>> uart_throttle() does _not_ call ops->throttle() unless either
>> UPF_SOFT_FLOW and/or UPF_HARD_FLOW is set in uport->flags.
> Not based on port flag. Here is the actual code in serial_core.c as I see it.

You're misreading the code.

> static void uart_throttle(struct tty_struct *tty)
> {
>     struct uart_state *state = tty->driver_data;
>     struct uart_port *port = state->uart_port;
>     uint32_t mask = 0;
>     if (I_IXOFF(tty))
>         mask |= UPF_SOFT_FLOW;
>     if (tty->termios.c_cflag & CRTSCTS)
>         mask |= UPF_HARD_FLOW;


port->flags does not have UPF_HARD_FLOW set so

         (port->flags & mask) == false

>     if (port->flags & mask) {
>         port->ops->throttle(port);
>         mask &= ~port->flags;
>     }
>     if (mask & UPF_SOFT_FLOW)
>         uart_send_xchar(tty, STOP_CHAR(tty));
>     if (mask & UPF_HARD_FLOW)
>         uart_clear_mctrl(port, TIOCM_RTS);
> }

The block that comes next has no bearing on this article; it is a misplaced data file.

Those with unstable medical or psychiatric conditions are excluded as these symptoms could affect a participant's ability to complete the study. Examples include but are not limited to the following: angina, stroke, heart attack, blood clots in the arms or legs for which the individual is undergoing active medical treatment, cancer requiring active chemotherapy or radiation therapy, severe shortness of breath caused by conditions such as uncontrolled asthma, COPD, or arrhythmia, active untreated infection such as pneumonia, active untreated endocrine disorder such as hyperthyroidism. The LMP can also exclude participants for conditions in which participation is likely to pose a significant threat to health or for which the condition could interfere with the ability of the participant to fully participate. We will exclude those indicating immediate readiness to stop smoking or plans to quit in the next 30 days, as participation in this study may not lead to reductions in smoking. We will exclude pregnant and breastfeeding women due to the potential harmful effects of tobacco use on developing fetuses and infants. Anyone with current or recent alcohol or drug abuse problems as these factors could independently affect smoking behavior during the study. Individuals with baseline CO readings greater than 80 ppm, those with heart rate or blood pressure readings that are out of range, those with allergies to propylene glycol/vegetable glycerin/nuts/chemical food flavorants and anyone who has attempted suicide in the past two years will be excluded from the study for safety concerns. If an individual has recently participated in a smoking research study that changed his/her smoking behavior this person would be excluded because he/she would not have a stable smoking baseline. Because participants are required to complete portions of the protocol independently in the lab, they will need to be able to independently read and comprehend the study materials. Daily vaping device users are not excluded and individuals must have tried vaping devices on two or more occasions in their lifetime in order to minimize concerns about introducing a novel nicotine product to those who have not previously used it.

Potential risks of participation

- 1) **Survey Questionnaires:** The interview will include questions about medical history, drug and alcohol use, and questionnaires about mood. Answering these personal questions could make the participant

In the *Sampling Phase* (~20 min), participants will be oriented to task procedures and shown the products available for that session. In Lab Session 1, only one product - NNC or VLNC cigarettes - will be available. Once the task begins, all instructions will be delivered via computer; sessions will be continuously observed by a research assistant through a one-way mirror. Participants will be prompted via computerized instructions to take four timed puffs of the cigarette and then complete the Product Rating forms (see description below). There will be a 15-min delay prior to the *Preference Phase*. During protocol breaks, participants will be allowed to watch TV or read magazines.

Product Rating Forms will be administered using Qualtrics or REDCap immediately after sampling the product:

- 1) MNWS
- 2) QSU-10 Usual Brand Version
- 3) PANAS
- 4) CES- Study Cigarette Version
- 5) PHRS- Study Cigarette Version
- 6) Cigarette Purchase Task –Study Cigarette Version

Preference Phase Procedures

>>> Based on my above discussion, there are few things required to be done on top of AFE and some of it is done by my patch and the remaining thing to be addressed in another patch.
>> Assuming that AFE, as already implemented in the 8250 driver, works as expected,
>> the fifo level check seems to be the only hurdle, right?
> Also how uart_set_termios() expect to work without my patch? that is needed as well.

That looks buggy, even if UPF_HARD_FLOW is set.

But that's my point: the most general cases should be fixed, if necessary.
Then, a trivial change to override the fifo size check from firmware is all you'll need

>>>>> I want to work to fix this rather than revert this change as our customer is already using this feature.
>>>> 3.16 was released 4 days ago.
>>> As I said, I will work to address this with priority.
>> My point was that I'm not understanding how your customer could be using this
>> feature when it came out 4 days ago, but yet now you can't even test on the
>> hardware?
> This fix was back ported to v3.13 that the customer is using.

Ok, so your customer is running a custom kernel. Then I don't see the problem with backing
this change out, rather than building on top of it.

Peter Hurley